Minnesota will require applied behavioral analysis in its Marketplace plans, but not until 2016.
Q: In the states that are providing coverage of autism treatment, is this availability a significant step in terms of helping families get treatment?
A: It does expand the possibility of treatment, but the out-of-pocket costs may still be too high for some families. Depending on the individual insurance plan and its copays, starting in 2015 a family may still have to pay up to the out-of-pocket cap of $12,700 for treatment. The fact that some states are requiring autism coverage is "a positive, but treatment may still be out of reach for a lot of families," says Doreen Granpeesheh, PhD, executive director of the Center for Autism and Related Disorders, a worldwide treatment provider headquartered in Los Angeles.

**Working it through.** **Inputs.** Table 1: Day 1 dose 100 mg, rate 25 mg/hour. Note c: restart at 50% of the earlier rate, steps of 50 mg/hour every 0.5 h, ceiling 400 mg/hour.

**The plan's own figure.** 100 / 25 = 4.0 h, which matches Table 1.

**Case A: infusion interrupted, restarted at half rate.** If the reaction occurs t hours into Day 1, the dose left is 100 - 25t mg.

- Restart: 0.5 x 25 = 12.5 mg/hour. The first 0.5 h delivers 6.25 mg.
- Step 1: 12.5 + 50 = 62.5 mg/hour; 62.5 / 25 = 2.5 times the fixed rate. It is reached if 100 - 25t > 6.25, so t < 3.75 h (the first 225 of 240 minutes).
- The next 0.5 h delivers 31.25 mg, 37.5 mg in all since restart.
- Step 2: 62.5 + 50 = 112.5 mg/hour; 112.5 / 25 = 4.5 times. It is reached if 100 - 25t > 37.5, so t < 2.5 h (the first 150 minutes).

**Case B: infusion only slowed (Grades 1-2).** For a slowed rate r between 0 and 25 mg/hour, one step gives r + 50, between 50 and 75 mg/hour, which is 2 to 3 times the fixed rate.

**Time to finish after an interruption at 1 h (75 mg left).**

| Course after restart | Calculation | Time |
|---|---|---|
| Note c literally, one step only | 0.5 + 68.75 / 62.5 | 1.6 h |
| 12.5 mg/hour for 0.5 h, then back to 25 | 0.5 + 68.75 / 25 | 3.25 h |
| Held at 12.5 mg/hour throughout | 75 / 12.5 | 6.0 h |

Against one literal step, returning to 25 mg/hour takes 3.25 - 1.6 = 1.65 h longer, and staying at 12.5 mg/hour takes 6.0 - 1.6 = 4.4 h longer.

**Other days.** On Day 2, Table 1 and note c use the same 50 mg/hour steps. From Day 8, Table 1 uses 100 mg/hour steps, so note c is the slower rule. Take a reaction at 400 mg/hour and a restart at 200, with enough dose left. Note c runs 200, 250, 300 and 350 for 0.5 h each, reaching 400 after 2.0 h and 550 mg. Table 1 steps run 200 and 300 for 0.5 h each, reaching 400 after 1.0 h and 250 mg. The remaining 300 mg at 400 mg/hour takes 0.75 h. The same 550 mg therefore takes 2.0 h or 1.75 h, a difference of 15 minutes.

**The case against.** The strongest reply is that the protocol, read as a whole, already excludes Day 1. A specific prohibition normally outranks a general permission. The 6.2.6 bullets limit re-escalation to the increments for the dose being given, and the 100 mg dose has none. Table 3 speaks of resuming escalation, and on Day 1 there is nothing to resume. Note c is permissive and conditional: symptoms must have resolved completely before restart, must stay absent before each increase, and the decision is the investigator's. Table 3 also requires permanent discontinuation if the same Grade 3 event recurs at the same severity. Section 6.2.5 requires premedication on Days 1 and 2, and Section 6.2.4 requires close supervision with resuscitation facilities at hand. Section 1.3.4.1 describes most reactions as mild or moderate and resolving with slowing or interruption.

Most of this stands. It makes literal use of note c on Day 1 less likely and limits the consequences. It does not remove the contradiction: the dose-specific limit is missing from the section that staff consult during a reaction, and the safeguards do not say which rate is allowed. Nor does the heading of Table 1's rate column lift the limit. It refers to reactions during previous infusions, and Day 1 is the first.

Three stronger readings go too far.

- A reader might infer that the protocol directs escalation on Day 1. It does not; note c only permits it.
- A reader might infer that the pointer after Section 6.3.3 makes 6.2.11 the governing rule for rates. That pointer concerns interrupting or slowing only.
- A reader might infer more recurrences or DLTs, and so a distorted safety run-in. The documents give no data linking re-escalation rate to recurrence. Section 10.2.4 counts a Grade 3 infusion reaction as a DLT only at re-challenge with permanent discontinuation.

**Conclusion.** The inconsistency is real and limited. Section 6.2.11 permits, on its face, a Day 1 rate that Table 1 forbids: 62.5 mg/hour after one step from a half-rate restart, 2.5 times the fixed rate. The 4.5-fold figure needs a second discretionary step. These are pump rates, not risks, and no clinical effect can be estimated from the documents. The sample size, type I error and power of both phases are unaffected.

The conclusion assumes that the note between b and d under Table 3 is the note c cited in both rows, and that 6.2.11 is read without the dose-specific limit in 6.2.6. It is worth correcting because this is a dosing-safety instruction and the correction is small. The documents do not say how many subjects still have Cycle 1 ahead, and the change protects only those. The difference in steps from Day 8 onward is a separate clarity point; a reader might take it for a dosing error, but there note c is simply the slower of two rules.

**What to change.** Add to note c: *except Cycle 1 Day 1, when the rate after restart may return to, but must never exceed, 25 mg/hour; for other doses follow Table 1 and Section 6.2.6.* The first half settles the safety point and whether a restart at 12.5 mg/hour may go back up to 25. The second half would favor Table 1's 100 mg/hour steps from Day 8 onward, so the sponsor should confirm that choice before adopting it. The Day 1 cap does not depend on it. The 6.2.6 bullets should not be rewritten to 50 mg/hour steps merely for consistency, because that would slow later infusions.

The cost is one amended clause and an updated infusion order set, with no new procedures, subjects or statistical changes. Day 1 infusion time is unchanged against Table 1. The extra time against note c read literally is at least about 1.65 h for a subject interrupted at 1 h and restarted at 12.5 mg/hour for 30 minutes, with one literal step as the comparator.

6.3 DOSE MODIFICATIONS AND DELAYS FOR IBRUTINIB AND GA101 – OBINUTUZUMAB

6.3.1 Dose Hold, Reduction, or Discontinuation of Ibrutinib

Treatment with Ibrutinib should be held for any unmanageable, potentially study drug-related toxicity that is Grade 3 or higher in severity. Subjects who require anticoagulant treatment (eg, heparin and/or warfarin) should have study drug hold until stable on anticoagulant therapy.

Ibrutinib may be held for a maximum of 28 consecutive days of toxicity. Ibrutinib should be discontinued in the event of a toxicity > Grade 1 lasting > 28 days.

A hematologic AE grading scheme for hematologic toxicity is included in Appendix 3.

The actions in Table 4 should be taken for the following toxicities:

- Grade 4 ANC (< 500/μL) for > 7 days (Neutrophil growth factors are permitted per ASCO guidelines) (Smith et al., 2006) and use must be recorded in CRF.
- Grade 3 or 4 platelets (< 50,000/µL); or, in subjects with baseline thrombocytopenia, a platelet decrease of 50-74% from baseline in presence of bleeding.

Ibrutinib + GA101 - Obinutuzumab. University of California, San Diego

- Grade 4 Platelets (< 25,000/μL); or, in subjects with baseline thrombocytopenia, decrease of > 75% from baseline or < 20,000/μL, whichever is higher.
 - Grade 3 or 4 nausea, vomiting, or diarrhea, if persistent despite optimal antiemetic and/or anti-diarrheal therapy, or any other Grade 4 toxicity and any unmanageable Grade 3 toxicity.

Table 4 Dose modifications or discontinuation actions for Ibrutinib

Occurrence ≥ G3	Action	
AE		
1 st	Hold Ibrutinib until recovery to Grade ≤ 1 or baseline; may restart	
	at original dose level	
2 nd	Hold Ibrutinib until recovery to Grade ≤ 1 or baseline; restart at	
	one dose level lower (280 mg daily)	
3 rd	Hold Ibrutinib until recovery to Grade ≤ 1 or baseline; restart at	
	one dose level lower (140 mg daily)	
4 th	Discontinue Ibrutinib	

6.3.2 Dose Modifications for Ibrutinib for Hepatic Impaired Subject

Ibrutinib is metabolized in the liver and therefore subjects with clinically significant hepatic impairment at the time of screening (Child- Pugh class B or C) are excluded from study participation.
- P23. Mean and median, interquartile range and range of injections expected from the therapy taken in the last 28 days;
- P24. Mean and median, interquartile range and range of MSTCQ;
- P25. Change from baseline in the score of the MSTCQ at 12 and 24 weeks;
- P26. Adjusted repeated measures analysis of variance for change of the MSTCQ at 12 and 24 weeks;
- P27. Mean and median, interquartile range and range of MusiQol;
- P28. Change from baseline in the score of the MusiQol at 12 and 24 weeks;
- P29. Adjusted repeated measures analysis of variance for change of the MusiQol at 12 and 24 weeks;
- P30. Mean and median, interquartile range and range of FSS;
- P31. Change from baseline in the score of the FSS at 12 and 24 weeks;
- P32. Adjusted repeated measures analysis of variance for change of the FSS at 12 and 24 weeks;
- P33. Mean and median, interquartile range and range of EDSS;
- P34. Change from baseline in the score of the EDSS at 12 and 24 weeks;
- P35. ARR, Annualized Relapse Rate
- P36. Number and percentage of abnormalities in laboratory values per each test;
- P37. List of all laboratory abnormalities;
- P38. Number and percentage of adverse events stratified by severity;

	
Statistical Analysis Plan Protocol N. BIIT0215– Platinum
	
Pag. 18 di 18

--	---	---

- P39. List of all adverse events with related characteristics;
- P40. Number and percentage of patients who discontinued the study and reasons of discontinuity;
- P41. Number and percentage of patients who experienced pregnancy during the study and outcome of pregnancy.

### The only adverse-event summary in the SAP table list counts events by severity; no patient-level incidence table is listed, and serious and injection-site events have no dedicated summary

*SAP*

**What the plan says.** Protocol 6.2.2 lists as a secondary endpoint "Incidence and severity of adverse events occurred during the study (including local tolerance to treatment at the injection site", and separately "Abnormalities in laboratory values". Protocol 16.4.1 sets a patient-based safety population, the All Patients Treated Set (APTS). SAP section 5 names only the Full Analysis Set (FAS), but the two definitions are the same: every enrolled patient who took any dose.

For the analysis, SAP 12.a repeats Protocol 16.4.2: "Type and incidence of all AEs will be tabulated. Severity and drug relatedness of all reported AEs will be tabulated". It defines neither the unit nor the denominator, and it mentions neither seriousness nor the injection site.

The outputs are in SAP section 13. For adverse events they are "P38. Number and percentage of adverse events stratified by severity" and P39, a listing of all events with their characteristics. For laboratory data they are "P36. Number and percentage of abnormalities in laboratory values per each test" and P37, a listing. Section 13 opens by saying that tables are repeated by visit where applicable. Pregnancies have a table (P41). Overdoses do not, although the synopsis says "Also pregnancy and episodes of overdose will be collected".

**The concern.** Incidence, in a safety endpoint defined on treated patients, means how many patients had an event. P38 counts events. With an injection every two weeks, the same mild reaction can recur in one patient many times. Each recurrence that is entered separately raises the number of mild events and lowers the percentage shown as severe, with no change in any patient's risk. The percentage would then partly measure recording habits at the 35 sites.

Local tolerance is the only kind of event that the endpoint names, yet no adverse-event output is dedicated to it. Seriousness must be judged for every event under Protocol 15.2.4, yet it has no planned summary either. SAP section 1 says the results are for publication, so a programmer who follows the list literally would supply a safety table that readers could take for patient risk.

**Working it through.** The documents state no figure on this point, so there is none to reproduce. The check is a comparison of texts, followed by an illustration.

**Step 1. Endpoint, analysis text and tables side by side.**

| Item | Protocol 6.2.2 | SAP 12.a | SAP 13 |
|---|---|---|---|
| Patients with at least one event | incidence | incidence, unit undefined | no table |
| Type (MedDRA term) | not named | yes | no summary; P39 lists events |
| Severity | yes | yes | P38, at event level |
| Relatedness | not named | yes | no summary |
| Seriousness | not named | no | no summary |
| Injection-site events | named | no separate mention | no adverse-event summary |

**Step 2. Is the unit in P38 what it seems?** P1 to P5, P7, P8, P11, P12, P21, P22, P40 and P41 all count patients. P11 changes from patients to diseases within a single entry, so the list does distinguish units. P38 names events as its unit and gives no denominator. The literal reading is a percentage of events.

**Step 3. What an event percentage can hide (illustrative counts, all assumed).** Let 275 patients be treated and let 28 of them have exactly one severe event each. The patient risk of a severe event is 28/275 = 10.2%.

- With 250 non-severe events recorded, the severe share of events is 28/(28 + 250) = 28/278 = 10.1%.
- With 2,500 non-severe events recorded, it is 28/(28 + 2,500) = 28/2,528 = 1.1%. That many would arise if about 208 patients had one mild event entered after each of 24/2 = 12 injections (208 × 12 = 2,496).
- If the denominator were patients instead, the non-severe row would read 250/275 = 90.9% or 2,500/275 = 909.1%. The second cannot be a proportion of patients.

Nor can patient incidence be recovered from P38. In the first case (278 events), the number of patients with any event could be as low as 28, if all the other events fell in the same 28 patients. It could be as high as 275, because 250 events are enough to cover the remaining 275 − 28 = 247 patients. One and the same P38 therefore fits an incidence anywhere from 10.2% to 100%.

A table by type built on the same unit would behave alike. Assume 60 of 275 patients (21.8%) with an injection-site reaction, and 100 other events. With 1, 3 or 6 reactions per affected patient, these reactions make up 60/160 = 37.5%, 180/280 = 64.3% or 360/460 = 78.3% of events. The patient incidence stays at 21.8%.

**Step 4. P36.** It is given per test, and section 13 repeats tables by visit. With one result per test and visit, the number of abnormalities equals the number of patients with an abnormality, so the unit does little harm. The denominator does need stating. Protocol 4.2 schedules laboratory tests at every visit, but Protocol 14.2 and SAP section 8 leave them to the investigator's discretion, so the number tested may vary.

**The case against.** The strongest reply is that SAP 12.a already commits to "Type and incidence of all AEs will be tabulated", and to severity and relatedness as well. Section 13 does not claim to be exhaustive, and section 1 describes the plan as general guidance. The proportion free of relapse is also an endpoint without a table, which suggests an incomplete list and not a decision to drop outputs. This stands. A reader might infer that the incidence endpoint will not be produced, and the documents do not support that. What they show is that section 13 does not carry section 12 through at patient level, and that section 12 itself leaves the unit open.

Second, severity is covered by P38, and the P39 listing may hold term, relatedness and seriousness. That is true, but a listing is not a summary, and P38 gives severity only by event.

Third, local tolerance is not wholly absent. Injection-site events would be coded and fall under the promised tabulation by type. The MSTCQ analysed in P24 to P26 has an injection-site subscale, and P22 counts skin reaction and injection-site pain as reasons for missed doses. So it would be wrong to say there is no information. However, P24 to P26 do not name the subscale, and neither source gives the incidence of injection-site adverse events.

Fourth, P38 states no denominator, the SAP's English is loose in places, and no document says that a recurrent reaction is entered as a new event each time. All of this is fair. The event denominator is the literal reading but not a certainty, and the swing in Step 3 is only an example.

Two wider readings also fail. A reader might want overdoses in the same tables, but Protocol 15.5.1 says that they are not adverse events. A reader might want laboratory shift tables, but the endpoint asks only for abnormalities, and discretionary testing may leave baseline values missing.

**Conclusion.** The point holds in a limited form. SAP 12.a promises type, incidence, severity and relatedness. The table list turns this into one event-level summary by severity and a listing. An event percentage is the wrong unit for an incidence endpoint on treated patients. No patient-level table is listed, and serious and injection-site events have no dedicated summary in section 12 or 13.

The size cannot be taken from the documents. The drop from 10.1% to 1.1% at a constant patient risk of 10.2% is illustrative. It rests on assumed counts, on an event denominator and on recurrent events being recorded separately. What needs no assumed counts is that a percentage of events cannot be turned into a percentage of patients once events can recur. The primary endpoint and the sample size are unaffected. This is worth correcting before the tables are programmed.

Q: If I don’t have insurance, how much can autism treatments cost?
A: An hour of autism therapy can cost about $40. Depending upon the severity of the disorder and the number of hours a patient needs for therapy, the cost can range from $10,000 to $70,000 a year.
Q: Besides potentially getting coverage for autism treatment, in what other ways does the new law help parents of children with autism?
A: The law requires all insurance plans to pay for preventive health services for children. Included in that benefit are two autism screenings: one at 18 months old and another at 24 months old. Further, insurers are required to pay for five behavioral assessments for children between infancy and 17 years of age. The insurer cannot ask for a copay or coinsurance fee for any of these services.